If you are a fan of golf or even if you are simply familiar with the basic terminology of the sport, you might wonder why the term “under par” means something good in golf while the term “sub par” means something bad in other walks of life.
That’s a coincidence because we were wondering the same thing ourselves. And we became so curious about this apparent contradiction that we decided to investigate.
In this article, we’ll explain why sub par means something negative in general terms but under or below par is actually something to aim for in golf. We’ll delve into the etymology of the word “par” and we’ll also attempt to establish when it was first used in golf and how being under par became something good.
First, though, in case you are not entirely familiar with the concept, we will explain what par means in golf.
What Is Par In Golf?
Let’s start with the very basics of golf, i.e. players use golf clubs to hit their golf ball around the course with the aim of getting said ball into the holes in as few shots as possible. A conventional golf course contains 18 holes (though there are other sizes of course, such as nine-hole courses). Each hole consists of a teeing ground or area (from which the first shot of the hole must be played and a putting green (the area that contains the actual hole or cup into which the ball must be hit).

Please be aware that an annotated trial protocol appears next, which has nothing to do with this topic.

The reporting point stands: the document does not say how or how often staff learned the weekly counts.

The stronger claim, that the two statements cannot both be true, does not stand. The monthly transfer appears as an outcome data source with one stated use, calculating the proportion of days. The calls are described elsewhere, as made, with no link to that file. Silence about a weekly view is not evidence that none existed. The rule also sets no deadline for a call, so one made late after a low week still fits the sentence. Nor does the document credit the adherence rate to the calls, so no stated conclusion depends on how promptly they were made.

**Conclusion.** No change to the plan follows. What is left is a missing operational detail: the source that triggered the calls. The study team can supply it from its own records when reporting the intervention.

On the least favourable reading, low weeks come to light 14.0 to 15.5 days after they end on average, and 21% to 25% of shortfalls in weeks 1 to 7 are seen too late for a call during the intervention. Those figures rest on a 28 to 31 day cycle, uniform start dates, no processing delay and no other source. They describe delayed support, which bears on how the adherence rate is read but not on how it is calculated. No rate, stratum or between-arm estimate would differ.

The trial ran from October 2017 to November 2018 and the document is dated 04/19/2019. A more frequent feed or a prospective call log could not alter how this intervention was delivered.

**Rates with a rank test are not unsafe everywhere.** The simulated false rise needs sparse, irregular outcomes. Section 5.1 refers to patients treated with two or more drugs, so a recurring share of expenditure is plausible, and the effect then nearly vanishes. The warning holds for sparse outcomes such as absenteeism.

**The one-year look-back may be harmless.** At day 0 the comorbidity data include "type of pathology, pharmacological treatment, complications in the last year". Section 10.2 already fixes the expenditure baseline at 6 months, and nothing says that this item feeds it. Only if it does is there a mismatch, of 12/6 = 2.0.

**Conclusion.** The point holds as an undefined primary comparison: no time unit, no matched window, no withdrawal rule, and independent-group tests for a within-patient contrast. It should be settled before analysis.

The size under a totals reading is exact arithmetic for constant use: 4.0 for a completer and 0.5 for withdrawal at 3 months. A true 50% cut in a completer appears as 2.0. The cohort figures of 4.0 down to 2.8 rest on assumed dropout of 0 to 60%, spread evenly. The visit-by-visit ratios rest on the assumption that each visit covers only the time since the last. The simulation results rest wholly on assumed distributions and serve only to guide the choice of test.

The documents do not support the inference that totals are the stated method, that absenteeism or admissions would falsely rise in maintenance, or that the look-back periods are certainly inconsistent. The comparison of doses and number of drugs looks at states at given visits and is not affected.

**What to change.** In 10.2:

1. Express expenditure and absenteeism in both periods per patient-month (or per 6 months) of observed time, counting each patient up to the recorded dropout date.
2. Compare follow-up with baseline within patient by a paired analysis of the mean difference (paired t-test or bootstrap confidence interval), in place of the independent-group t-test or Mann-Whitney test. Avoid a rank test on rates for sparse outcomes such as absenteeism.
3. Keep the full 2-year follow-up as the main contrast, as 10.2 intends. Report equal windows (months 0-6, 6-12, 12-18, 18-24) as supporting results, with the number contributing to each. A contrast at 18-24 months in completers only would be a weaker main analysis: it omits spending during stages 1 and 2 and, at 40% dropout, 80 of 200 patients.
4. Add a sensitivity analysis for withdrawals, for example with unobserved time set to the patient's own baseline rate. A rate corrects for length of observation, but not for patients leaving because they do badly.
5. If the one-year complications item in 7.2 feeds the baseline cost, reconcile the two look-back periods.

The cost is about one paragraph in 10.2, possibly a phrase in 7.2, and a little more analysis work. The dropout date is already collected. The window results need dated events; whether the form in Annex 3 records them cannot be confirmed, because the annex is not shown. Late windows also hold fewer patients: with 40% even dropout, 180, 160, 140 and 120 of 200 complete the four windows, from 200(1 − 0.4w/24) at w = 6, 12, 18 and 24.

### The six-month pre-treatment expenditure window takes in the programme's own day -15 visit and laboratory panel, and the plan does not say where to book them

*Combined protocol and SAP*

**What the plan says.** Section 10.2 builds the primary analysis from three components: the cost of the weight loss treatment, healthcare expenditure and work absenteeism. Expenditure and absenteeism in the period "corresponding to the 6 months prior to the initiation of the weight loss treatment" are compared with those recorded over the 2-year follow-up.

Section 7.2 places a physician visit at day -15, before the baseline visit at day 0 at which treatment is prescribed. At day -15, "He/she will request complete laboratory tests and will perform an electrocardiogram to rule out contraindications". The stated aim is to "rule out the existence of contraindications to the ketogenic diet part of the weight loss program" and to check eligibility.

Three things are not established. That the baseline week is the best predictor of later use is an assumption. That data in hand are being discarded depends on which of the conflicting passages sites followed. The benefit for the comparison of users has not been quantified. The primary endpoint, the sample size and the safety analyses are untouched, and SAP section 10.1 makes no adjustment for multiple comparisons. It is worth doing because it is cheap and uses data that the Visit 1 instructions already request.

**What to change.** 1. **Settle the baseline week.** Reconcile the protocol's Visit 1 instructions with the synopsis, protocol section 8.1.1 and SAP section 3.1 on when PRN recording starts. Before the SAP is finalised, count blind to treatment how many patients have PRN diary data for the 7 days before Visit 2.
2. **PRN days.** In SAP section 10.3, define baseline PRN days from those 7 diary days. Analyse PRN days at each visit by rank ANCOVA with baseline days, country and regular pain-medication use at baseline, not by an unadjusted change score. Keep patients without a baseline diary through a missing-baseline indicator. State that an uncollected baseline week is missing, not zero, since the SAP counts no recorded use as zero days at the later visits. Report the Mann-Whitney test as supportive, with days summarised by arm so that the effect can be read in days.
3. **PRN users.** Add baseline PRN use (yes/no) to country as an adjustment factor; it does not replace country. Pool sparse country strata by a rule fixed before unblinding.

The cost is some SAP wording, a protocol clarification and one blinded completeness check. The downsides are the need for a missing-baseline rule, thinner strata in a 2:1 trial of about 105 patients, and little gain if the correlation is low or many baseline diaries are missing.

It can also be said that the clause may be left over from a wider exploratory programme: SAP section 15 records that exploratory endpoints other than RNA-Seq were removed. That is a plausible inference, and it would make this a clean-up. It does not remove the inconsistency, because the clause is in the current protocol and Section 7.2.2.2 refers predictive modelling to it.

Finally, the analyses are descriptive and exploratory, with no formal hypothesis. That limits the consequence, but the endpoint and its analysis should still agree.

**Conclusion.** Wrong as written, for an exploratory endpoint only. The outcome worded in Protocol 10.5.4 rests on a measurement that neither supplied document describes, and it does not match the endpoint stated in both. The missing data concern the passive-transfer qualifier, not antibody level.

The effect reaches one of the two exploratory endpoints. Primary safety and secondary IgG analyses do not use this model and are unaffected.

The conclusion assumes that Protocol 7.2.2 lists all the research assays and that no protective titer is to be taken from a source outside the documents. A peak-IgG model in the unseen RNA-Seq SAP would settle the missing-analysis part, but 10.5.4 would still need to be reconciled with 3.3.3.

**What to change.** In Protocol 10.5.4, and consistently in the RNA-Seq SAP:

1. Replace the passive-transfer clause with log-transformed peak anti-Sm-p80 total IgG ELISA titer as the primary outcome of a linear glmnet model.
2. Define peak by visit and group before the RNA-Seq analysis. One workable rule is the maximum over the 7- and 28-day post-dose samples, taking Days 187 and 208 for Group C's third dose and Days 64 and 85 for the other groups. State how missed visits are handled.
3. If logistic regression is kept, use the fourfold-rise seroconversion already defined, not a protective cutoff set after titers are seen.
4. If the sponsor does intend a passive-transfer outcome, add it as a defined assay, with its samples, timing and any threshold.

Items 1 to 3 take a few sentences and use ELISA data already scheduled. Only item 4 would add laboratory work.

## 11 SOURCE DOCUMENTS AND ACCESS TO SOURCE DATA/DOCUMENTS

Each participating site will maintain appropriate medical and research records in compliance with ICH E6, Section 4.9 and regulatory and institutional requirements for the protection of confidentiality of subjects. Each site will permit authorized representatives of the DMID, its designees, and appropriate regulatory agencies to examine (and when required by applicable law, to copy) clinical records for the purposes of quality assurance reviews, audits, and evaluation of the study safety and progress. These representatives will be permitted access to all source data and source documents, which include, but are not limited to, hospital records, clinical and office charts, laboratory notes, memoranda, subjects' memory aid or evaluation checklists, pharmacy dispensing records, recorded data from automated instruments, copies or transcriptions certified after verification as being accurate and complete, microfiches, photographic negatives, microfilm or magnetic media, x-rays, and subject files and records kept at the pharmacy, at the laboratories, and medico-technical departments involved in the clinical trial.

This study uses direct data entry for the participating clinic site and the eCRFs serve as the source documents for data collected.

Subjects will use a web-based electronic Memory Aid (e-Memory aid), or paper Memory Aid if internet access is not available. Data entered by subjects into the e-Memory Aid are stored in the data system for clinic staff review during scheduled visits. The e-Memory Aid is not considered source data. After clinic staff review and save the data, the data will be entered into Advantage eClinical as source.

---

Most holes also include fairways of well-kept grass between the tee and the green, with rough (longer grass than the fairways) bordering the fairways, while various hazards such as bunkers (sand traps), ponds or streams, rocks or trees could also be situated on a given hole.
The score a player makes on a given hole simply refers to how many shots it takes them to get the ball from the tee to within the hole. Each hole is given a par score, which usually varies between three and five; the pars of each hole on a given course are added together to give the par score for a complete round (which on an 18-hole course is usually around the 72 mark). The par score for each hole represents the expected number of shots a good player will take to get the ball in the hole. When we say a “good” player, we are referring to a player whose average score for a round of golf is equal to or less than par. Such a player is referred to as a scratch player or someone with a zero handicap.